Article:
For her part, his mother made a lot of food from Swabia, an area of southern Germany where she grew up. It’s the birthplace for foods such as spaetzle (egg noodle dumplings), maultaschen (meat-stuffed pasta), rindsrouladen (stuffed beef roll), and most notably, pretzels. Elser’s mom used a pretzel recipe that had been passed down in her family for generations.

“A lot of American pretzel recipes are flour and water. This German recipe is flour, butter, milk and some malted barley powder,” said Elser.

A tray of unbaked pretzels from Squabisch.
Elser uses a German recipe — one passed down in his family for generations —  for Squabisch, featuring flour, butter, milk and some malted barley powder. Photo: Kevin L. Jones
Elser uses a German recipe — one passed down in his family for generations —  for Squabisch, featuring flour, butter, milk and some malted barley powder. Photo: Kevin L. Jones

Mom’s cooking didn’t fire up a love of baking for Elser. His passion growing up was music, which is why he began working for music labels like Rough Trade and Alternative Tentacles after he graduated college in the ‘80s. For the past 15 years he’s been the international distribution manager at Revolver USA, a record distributor in San Francisco.

What ignited Elser’s love for German cooking was starting his own family. His wife Sabine is also German, and they both wanted to share the food of their upbringings with their two children, Lucy Verlaine and Mia. Elser kept at it, going public with his pretzels skills 12 years ago when he started selling them at the Oakland Oktoberfest.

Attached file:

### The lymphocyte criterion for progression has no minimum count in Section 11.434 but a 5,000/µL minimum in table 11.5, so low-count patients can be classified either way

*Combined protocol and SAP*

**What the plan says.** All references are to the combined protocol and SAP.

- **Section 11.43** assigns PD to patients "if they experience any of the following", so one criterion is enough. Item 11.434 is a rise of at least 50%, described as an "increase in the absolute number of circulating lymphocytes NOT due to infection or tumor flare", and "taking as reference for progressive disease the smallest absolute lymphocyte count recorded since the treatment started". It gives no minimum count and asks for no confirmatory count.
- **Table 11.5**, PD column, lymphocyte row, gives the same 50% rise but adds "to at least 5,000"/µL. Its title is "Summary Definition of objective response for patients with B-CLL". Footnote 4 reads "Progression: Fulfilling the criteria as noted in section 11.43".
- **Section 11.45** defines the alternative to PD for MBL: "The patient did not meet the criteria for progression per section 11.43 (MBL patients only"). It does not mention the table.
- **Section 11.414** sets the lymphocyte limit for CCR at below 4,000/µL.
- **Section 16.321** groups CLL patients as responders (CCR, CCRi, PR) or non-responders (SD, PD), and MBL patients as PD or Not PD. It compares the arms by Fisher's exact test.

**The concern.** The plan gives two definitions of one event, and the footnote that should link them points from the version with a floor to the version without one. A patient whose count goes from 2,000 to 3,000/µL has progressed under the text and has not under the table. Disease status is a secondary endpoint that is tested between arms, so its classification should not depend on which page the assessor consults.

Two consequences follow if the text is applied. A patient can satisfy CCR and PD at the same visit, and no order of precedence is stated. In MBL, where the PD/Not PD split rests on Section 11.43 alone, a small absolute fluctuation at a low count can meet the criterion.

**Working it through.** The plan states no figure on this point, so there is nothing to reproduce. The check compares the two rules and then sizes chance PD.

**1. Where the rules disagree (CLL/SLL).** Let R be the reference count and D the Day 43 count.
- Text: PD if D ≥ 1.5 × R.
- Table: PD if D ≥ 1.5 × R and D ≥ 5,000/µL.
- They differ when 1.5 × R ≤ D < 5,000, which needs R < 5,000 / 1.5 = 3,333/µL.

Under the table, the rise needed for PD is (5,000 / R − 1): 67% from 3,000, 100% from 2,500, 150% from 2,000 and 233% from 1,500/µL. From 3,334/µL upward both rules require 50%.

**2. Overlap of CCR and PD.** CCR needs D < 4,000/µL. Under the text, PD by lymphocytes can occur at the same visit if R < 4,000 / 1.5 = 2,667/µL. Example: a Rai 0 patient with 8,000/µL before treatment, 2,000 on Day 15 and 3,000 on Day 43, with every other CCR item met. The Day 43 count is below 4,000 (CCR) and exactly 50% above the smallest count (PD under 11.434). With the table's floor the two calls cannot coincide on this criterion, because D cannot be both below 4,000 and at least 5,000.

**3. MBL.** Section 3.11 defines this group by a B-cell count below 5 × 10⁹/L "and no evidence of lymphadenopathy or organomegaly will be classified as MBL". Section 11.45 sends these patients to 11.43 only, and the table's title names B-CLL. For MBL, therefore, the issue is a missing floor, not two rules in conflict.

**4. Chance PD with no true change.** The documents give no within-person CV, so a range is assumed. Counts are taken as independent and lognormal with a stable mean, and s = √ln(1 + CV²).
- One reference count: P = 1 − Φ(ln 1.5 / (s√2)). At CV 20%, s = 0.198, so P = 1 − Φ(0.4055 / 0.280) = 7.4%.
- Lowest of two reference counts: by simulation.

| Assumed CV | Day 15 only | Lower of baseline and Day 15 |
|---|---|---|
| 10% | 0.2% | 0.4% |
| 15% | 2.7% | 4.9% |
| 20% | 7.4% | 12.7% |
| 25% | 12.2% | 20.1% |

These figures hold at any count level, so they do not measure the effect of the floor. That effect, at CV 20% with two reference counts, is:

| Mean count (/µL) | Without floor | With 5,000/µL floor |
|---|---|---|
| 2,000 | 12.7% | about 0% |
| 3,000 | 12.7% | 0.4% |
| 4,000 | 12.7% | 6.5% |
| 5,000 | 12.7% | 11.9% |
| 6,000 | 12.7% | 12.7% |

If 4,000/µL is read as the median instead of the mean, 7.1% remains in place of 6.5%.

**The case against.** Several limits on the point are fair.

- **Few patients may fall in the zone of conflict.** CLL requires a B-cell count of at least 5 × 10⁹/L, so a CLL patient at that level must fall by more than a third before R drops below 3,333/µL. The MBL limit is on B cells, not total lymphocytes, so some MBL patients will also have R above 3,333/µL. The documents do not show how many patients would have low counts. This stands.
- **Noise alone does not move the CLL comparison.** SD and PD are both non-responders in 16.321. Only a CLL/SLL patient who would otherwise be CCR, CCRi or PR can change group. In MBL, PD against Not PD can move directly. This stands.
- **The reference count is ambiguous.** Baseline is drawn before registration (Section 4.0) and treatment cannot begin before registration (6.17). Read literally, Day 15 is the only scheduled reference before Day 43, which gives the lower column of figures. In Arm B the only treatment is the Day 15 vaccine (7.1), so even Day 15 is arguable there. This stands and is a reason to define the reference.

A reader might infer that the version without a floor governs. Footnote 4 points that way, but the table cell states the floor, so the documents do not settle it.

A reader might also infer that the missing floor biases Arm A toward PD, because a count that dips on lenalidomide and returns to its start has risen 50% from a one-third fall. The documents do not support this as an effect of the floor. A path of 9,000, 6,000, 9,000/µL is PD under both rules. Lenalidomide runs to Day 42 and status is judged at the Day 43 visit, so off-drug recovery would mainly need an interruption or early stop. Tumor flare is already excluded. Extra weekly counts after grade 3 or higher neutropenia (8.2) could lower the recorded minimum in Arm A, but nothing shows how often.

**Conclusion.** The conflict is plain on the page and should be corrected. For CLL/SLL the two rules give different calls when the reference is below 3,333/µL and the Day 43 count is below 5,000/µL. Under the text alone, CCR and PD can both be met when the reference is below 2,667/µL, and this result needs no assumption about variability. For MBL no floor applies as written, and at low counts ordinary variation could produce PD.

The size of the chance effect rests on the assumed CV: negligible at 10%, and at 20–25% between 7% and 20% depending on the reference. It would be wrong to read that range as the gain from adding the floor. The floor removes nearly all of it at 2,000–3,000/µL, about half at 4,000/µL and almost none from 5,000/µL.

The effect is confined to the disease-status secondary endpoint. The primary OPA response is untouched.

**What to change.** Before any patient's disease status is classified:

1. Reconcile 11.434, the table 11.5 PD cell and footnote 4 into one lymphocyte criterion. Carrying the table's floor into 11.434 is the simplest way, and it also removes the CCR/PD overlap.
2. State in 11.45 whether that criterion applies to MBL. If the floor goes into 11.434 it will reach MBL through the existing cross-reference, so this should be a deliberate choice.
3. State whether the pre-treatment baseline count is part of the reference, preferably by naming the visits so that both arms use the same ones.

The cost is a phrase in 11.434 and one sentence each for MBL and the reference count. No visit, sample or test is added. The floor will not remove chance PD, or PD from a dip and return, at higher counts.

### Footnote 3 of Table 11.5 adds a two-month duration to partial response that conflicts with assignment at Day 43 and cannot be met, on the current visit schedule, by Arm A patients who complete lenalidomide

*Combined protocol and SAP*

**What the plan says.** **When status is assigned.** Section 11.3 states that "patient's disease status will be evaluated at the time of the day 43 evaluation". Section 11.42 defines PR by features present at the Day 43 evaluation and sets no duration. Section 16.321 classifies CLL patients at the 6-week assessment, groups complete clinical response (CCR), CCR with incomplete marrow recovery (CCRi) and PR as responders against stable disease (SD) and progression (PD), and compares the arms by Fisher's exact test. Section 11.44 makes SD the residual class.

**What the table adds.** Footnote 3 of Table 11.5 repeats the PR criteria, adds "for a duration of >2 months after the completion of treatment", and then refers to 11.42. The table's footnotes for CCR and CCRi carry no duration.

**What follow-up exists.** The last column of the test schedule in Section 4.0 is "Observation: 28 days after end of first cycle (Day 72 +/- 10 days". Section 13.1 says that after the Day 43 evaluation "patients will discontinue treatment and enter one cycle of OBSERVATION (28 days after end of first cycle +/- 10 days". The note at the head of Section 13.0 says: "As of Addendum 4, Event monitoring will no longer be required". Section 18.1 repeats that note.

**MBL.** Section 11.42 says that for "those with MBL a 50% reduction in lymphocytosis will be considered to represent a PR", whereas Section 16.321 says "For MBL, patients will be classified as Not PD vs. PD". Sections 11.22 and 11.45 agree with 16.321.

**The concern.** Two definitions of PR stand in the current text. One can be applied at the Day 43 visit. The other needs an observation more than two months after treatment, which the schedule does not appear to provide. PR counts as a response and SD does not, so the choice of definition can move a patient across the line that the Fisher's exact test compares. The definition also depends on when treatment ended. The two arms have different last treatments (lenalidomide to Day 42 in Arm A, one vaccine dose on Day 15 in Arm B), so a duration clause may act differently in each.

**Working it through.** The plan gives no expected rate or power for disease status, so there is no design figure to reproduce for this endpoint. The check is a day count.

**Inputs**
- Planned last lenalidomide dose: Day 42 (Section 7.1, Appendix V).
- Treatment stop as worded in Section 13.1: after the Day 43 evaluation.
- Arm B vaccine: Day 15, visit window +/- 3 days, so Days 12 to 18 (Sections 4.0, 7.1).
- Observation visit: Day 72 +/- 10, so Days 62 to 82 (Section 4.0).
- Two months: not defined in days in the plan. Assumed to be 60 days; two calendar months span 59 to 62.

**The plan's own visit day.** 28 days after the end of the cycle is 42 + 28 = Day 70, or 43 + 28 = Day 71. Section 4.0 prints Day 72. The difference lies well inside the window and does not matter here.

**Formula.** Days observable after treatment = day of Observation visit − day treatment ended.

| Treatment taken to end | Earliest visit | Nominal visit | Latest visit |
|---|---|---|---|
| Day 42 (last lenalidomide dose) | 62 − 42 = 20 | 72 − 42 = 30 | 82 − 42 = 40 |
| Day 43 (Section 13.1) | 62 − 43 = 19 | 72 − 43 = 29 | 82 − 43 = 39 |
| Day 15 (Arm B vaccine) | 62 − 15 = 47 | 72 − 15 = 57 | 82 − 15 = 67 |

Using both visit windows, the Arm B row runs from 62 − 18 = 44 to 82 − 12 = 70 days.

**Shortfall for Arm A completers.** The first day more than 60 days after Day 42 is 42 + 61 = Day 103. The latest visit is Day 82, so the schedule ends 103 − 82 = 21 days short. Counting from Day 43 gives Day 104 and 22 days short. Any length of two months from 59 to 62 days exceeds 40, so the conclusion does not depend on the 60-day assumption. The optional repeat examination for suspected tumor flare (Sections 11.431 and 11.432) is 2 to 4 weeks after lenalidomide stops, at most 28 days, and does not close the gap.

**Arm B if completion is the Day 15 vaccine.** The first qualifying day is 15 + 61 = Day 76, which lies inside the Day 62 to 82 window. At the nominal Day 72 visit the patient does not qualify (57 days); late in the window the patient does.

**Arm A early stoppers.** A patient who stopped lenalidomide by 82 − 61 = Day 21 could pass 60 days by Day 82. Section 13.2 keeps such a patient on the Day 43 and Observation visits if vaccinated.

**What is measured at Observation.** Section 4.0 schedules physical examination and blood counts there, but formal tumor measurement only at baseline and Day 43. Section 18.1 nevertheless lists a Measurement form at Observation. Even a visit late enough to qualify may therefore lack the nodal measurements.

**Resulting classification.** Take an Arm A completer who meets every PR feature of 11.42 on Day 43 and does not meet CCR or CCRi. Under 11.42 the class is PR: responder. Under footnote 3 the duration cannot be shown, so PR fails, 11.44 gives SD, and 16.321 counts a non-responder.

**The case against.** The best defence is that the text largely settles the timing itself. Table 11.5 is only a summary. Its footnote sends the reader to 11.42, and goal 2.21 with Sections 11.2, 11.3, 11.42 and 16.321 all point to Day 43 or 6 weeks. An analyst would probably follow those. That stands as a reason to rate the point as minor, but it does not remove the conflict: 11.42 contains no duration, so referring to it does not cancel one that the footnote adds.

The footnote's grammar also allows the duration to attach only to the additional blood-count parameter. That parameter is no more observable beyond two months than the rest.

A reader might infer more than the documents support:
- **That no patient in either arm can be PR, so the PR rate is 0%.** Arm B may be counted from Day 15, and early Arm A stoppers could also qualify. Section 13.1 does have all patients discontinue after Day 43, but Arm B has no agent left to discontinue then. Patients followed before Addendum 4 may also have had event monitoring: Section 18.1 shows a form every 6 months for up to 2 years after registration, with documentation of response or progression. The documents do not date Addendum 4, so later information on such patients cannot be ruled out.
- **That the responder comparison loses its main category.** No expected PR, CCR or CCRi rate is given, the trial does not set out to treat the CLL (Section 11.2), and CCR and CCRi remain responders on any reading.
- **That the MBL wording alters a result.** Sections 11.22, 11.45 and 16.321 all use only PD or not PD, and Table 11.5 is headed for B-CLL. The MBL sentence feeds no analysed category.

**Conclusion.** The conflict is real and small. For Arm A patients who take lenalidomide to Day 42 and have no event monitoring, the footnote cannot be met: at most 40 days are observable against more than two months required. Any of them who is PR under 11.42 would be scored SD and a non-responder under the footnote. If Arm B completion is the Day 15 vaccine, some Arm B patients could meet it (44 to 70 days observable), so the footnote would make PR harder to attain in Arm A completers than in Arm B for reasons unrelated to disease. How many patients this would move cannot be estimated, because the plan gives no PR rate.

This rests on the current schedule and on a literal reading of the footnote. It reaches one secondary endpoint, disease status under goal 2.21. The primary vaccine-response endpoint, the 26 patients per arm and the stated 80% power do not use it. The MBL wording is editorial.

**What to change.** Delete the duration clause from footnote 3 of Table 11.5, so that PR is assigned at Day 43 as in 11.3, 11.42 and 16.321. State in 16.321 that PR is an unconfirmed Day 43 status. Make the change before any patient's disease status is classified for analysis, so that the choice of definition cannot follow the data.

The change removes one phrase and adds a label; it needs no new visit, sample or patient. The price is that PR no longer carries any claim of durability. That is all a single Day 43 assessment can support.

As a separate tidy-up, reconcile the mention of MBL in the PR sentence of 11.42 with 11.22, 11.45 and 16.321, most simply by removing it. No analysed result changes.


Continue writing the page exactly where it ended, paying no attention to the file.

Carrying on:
“Doing something with pretzels was always in the back of my mind,” said Elser.

By 2015, Elser wanted to leave the music business but hadn’t found a new career path. Then he heard about a startup in Oakland called Josephine. Later called “the Uber of home cooking,” Josephine provided a marketplace for amateur chefs who wanted to sell home-cooked meals to their neighbors. Elser started by selling pretzels on Josephine under the name Squabisch, the amalgamation of his favorite word “squab” (he once had a radio show called “Music for Squabs”) and “Schwaebische,” meaning “from Swabia.” It didn’t take long before Elser expanded his offerings to include spaetzle and other German cuisine. His food became so popular that the website hired him on occasion to teach pretzel-making classes.